Thursday, 8 November 2012

Fear of the Blank Page

On Sunday, I'm starting a new website devoted to my improvisation-related activities in association with monk-like improv anagarika, Luke Beahan. It's called Luke & Michael. Click here!

A new blog these days is like a new exercise book used to be. I am not alone in my fetish for stationery products, and I'm a proud lifelong fan of Ryman. There is something emotional about their shops. The promise they encapsulate – in all that pristine paper, those fully-charged pens and empty filing systems awaiting content – is overwhelming. The entirety of human creativity is there, suspended in perpetual potentiality. Ryman is a sacred time-locked temple of the possible.

When I was at school, my slowest, best handwriting and my most carefully considered words would fill the first page and a half of any new exercise book. Thereafter, with the first crossings-out, dog-ears and smudges, the quality would rapidly diminish. By the end of term, the thing was a complete disgrace.

By the age of twelve, I realised that maintaining the perfection of a new exercise book was a practical, philosophical and linguistic impossibility. In order to combat my instinctive terror of the first page, I got into the habit of deliberately spoiling it with messy scribbles or spillages. This act of rebellion against the blank page's stern reproof (an assertion of the supremacy of the id over the super-ego), liberated my creativity, and allowed me to write what I wished, free from the injunction to be perfect. Thus, content and creativity were always born out of a destructive act.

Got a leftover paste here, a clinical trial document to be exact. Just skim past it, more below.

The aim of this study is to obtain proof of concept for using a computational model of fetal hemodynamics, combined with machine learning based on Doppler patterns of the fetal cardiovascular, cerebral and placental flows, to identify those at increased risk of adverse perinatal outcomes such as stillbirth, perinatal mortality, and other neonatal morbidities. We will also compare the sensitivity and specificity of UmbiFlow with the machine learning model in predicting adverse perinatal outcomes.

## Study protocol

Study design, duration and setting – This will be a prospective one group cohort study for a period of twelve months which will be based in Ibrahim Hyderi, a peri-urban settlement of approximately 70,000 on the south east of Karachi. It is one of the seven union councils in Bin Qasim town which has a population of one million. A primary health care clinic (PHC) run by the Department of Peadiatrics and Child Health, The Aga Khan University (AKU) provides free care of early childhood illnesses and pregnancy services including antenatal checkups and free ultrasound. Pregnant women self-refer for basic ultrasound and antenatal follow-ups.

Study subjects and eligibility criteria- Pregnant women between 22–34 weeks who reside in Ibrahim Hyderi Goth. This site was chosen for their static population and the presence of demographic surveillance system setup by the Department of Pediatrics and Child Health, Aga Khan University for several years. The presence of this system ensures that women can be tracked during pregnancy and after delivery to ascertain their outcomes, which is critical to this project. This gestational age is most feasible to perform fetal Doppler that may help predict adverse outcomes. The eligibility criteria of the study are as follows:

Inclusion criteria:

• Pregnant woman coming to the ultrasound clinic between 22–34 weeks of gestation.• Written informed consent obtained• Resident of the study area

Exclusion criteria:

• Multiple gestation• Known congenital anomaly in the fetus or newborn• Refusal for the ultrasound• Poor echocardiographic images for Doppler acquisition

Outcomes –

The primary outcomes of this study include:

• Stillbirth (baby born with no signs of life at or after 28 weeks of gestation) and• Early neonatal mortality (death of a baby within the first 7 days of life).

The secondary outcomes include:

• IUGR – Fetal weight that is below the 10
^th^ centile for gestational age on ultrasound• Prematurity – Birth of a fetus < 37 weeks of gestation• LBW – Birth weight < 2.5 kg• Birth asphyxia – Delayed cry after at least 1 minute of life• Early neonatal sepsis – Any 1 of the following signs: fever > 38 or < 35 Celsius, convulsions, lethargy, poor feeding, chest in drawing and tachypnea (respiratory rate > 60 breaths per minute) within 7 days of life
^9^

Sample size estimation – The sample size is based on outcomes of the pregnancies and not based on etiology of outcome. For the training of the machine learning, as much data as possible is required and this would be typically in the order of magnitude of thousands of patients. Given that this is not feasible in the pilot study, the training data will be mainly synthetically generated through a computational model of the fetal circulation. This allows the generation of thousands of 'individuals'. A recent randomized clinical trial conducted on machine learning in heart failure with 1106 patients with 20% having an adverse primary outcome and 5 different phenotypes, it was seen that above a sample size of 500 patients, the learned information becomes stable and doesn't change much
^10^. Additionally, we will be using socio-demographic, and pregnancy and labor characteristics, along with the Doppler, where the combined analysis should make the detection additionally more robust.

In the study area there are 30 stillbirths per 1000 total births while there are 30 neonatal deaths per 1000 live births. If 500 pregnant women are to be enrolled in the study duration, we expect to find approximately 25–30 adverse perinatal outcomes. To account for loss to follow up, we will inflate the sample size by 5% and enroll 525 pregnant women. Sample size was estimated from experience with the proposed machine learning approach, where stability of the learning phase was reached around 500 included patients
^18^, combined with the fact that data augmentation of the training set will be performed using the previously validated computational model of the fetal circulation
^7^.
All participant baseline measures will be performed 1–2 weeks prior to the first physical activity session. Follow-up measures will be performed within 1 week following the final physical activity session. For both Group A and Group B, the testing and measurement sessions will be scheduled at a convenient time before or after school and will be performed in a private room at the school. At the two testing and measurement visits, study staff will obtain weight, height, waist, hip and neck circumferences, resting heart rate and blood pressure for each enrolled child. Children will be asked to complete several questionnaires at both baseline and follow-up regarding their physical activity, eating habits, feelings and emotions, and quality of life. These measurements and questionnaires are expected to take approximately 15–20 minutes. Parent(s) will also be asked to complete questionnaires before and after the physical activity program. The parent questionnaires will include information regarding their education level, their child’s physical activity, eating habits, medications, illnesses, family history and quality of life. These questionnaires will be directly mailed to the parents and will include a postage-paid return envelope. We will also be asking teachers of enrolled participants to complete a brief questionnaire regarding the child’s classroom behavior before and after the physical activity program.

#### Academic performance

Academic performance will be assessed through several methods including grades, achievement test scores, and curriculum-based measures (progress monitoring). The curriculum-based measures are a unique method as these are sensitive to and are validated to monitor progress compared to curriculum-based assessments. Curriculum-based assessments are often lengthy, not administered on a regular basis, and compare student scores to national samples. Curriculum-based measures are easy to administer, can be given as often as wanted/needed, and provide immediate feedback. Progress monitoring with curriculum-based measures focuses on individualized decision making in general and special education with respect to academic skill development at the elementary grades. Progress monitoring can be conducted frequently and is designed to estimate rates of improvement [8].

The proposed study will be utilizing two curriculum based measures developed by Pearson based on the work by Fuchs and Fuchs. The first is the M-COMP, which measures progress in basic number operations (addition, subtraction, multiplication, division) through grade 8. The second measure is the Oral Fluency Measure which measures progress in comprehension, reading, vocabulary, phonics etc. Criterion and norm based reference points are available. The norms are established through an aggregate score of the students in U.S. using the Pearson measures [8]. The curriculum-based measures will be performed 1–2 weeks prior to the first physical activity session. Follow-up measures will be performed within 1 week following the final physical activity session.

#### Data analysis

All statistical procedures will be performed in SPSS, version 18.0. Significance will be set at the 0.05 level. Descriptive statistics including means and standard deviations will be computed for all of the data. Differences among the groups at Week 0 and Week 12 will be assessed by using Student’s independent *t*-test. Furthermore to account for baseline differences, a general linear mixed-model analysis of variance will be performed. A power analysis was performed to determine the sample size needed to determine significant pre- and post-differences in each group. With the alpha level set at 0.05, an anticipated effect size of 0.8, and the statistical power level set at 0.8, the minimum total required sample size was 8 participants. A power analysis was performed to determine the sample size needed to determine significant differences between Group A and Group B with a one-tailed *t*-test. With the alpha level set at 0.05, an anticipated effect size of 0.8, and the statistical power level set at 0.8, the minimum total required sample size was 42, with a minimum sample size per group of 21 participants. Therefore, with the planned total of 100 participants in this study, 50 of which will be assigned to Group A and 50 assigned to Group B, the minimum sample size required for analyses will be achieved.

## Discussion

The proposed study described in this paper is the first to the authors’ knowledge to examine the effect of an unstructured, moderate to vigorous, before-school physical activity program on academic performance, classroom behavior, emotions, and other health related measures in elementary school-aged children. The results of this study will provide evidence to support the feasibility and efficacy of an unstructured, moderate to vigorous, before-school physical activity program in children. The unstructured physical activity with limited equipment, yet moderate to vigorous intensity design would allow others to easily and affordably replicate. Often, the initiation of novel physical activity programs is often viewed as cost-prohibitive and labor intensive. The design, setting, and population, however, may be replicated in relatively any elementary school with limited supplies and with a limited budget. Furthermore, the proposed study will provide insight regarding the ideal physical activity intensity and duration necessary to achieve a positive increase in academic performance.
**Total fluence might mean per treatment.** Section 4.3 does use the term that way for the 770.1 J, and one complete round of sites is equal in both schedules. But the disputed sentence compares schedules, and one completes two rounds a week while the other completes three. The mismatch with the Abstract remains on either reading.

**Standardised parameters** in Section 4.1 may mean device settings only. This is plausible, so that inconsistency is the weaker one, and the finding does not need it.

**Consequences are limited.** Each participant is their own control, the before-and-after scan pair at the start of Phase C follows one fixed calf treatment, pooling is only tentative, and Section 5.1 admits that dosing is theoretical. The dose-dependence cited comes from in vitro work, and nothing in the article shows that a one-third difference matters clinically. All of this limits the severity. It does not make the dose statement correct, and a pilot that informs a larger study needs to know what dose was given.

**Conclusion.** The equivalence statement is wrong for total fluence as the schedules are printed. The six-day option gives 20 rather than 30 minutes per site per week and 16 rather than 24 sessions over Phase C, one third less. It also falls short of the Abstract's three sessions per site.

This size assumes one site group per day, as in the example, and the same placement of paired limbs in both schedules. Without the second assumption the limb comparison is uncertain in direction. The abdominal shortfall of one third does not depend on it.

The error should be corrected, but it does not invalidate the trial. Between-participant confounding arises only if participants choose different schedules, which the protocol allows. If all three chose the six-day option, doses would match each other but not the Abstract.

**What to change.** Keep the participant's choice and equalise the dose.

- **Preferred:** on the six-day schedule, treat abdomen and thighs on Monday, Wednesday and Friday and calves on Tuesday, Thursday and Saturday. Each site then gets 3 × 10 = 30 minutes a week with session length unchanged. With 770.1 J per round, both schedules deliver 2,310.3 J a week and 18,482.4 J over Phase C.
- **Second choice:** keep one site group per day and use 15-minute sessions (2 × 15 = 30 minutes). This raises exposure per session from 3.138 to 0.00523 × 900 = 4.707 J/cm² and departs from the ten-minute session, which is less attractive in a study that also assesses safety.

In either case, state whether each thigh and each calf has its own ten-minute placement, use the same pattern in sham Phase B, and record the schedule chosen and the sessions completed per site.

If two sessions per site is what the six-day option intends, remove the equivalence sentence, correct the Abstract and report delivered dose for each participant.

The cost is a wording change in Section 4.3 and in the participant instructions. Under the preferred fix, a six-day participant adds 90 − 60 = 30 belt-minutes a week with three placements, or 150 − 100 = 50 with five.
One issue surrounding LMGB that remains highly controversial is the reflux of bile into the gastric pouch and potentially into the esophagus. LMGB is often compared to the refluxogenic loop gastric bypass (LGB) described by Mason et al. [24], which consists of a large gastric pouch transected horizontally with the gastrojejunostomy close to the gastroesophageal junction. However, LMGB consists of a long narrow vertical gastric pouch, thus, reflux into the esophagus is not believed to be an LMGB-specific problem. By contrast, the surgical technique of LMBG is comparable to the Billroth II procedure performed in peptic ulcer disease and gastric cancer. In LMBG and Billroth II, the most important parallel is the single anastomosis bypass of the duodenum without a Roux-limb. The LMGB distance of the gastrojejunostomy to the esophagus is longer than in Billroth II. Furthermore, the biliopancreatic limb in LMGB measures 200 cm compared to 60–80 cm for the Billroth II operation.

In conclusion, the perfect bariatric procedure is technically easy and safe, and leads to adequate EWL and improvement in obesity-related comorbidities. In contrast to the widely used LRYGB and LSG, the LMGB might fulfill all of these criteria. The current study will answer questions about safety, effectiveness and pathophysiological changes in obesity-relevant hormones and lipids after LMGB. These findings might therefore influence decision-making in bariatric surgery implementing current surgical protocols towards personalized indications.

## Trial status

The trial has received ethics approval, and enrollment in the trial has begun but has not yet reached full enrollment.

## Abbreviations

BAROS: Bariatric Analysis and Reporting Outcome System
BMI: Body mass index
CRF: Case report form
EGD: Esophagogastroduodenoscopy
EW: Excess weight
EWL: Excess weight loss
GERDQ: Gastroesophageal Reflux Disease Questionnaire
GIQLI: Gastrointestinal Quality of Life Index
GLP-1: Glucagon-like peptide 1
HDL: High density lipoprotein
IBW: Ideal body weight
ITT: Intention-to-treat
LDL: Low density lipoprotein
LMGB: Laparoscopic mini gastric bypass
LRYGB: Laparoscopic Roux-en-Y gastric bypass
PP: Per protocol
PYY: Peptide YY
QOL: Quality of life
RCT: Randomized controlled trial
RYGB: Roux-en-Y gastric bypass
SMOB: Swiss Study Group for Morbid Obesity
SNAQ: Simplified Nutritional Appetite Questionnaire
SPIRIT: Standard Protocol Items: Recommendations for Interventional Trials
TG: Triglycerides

The notion of reality being born from an imperfection is well rehearsed in both religious and scientific narratives. The Big Bang is a wobble, the accidental imbalance of quarks and anti-quarks that crudely spits out matter and energy from pure undifferentiated light. Gnostic myths also tell of the physical world being an imperfect emanation from an uncreated sphere of unity.

Vestiges of that pre-Creation perfection remain in our imaginations, like a half-remembered Platonic Form, even as we get older. We see it in a freshly-laid carpet of snow on a January morning, into which we feel compelled to rush out. Or a blank canvas. Or the surface of a crème brulée. Or, if you like, the empty stage that exists in the moment of an intake of breath, just before an improviser steps out and opens his mouth to speak.

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